Home Vídeos 2024 Toyota Tacoma TRD Pro – Interior, Exterior and Driving

2024 Toyota Tacoma TRD Pro – Interior, Exterior and Driving


2024 Toyota Tacoma TRD Pro – Interior, Exterior and Driving. While the Trailhunter is bound to draw attention, it’s not the only hardcore Tacoma. Quite the opposite as the TRD Pro is back and more aggressive than ever.

While the two models are similar, Toyota says the TRD Pro is a “go-fast” desert runner. That stands in contrast to the Trailhunter’s focus on overlanding.

Despite the different missions, the trucks are similar as both feature a Toyota-branded grille with an integrated LED light bar, extended fender flares, and a steel rear bumper with red recovery hooks. However, the TRD has some special touches including a two-tone roof, a cat-back exhaust system, and a unique hood with a performance air intake. They’re joined by an aluminum front skid plate, RIGID LED white fog lights, and black 18-inch wheels wrapped in 33-inch Goodyear Territory R/T tires.

The changes extend to the suspension as the TRD Pro has red aluminum upper control arms that “optimize front geometry and reduce unsprung weight.” They’re joined by Fox internal bypass 2.5-inch manual modal Quick Switch 3 shocks, which offer three levels of adjustment. The truck also has FOX Internal Floating Piston bump stops, which help to “knock the edge off some of the gnarliest terrain.”

Like the Trailhunter, the TRD Pro sits 2 inches (51 mm) higher in the front and 1.5 inches (38 mm) higher in the rear than the Tacoma SR5. The model also features a front stabilizer bar disconnect system.

The interior echoes the Trailhunter as TRD Pro drivers will find a 12.3-inch digital instrument cluster, a 14-inch infotainment system, and a head-up display. They’re joined by faux carbon fiber trim, auxiliary toggle switches, and heated / ventilated front seats with camouflage-inspired upholstery.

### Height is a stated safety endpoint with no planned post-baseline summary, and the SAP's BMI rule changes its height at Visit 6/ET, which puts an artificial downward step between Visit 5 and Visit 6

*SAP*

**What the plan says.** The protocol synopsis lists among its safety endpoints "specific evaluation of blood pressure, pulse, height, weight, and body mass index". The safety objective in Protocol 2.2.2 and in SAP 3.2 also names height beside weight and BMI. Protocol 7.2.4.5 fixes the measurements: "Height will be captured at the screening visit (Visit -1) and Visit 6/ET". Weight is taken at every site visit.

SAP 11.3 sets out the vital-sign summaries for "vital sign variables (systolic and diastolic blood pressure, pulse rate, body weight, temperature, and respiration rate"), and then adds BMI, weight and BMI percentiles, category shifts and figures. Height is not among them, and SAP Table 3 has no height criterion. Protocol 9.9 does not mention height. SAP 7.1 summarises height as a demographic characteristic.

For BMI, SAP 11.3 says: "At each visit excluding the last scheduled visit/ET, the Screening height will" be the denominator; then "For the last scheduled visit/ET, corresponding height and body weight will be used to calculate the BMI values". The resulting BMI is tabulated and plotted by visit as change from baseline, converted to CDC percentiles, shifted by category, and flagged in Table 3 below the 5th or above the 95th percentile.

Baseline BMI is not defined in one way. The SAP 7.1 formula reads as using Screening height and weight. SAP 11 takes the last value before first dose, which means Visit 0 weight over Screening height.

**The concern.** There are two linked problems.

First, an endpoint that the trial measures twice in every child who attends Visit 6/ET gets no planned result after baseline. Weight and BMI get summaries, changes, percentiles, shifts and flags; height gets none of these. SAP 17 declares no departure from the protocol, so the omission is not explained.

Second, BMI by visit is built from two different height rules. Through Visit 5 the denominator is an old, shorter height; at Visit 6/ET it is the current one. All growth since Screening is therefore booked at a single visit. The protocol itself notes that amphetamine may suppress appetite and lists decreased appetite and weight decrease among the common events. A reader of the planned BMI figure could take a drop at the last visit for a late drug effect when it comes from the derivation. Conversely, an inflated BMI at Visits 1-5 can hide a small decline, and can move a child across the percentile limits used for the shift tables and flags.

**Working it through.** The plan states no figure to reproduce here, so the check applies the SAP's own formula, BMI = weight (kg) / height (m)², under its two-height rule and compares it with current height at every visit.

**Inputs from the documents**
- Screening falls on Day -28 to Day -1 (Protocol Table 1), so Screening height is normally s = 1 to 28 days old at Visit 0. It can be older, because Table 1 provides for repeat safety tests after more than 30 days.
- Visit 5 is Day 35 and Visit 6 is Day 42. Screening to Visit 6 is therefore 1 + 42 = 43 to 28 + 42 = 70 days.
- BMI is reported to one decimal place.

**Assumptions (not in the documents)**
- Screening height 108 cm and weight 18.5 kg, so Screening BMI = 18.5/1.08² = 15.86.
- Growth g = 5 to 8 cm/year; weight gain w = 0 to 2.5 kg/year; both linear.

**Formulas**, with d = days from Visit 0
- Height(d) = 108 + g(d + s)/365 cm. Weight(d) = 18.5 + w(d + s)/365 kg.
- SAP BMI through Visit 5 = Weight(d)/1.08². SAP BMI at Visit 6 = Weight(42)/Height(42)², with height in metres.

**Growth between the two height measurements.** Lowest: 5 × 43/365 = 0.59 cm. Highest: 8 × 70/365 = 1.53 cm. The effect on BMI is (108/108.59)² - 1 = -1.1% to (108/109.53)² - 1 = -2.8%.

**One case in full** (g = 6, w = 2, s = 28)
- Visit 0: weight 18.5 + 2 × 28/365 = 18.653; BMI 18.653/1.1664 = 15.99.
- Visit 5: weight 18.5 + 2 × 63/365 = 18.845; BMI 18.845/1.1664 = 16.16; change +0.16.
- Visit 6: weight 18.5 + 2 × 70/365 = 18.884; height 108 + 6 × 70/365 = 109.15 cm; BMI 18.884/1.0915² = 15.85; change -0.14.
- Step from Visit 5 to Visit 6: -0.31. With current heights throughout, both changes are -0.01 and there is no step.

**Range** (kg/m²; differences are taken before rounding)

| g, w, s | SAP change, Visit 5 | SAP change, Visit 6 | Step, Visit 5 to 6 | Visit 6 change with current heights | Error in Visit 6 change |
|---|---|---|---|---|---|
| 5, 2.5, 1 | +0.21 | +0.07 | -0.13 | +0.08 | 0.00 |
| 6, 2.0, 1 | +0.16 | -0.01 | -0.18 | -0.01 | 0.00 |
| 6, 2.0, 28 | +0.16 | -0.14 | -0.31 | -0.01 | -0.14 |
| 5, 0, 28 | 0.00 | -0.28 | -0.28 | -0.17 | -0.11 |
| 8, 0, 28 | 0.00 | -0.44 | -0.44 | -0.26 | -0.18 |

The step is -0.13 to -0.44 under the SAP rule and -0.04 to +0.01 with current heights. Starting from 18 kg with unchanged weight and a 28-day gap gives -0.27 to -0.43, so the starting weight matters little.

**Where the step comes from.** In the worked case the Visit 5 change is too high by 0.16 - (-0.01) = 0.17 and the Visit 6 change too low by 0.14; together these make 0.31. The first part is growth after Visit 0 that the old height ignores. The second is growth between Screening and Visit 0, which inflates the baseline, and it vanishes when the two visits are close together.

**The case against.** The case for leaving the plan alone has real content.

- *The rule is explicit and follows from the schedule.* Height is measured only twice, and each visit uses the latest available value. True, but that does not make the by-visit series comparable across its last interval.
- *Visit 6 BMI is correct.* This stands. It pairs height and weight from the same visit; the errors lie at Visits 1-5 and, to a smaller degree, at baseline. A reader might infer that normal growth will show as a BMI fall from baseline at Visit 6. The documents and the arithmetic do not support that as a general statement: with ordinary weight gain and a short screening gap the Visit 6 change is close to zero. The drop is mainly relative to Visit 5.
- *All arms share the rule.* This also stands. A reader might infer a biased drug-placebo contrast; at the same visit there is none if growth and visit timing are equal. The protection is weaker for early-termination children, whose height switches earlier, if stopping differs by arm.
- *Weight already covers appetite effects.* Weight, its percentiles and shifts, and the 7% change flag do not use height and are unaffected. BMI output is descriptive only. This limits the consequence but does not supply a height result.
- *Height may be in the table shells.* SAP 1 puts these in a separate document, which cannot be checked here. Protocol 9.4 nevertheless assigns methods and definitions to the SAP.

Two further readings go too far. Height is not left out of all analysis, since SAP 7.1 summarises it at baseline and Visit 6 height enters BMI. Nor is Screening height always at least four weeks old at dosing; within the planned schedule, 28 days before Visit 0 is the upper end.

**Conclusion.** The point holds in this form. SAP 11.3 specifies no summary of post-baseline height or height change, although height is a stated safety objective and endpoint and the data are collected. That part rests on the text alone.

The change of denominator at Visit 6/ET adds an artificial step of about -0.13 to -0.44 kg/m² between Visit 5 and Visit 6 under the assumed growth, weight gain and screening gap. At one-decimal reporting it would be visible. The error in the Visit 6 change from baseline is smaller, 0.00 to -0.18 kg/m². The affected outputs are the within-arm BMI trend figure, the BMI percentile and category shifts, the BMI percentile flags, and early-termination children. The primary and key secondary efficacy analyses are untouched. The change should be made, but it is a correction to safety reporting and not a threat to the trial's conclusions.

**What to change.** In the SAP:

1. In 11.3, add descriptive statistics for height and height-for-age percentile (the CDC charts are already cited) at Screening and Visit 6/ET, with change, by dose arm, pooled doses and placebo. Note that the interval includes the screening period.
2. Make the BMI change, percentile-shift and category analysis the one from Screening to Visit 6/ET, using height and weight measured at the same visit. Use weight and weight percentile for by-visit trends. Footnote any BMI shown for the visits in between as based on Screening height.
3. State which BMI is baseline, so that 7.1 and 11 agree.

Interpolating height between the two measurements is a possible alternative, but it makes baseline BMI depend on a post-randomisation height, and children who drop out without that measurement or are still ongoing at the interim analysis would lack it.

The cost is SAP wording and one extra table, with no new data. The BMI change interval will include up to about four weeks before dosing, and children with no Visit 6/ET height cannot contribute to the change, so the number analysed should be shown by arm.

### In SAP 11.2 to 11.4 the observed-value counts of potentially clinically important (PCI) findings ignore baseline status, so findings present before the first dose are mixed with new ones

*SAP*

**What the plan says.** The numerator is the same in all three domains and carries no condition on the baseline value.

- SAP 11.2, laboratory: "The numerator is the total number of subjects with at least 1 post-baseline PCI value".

However, these aren’t your typical chairs as they’re IsoDynamic Performance seats that promise to provide a “smooth, confidence-inspiring ride.” They’re designed to absorb the jostling that off-road adventures entail and Toyota said the “goal of this patent-pending feature is to stabilize the driver’s field of vision to improve focus, comfort, and reduce fatigue while on rugged trails.”

So how do the seats accomplish this? With an “air-over-oil shock absorber system,” which dampens body movement as well as helps to stabilize your head and neck. It will be interesting to see how well the seats work in practice, but the automaker noted the dampening effect can be adjusted using controls on the seatback.

While the Trailhunter and TRD Pro are designed to appeal to slightly different consumers, both are equipped with an all-new i-Force Max powertrain. It consists of a turbocharged 2.4-liter four-cylinder engine, a 1.87 kWh nickel-metal hydride battery, and an electric motor that is integrated into an eight-speed automatic transmission. This setup gives the trucks a combined output of 326 hp (243 kW / 331 PS) and 465 lb-ft (630 Nm) of torque.

Four-wheel drive will presumably come standard and Toyota said both trucks will feature an electronic locking rear differential.

Pricing remains the biggest mystery, but the trucks are still a ways off as they won’t arrive until the spring of 2024. That’s several months after the 2024 Ford Ranger Raptor will arrive at dealerships with 405 hp (302 kW / 411 PS).

Driving 00:00
Exterior Design 01:25
Interior Design 01:54
Exterior2 02:44
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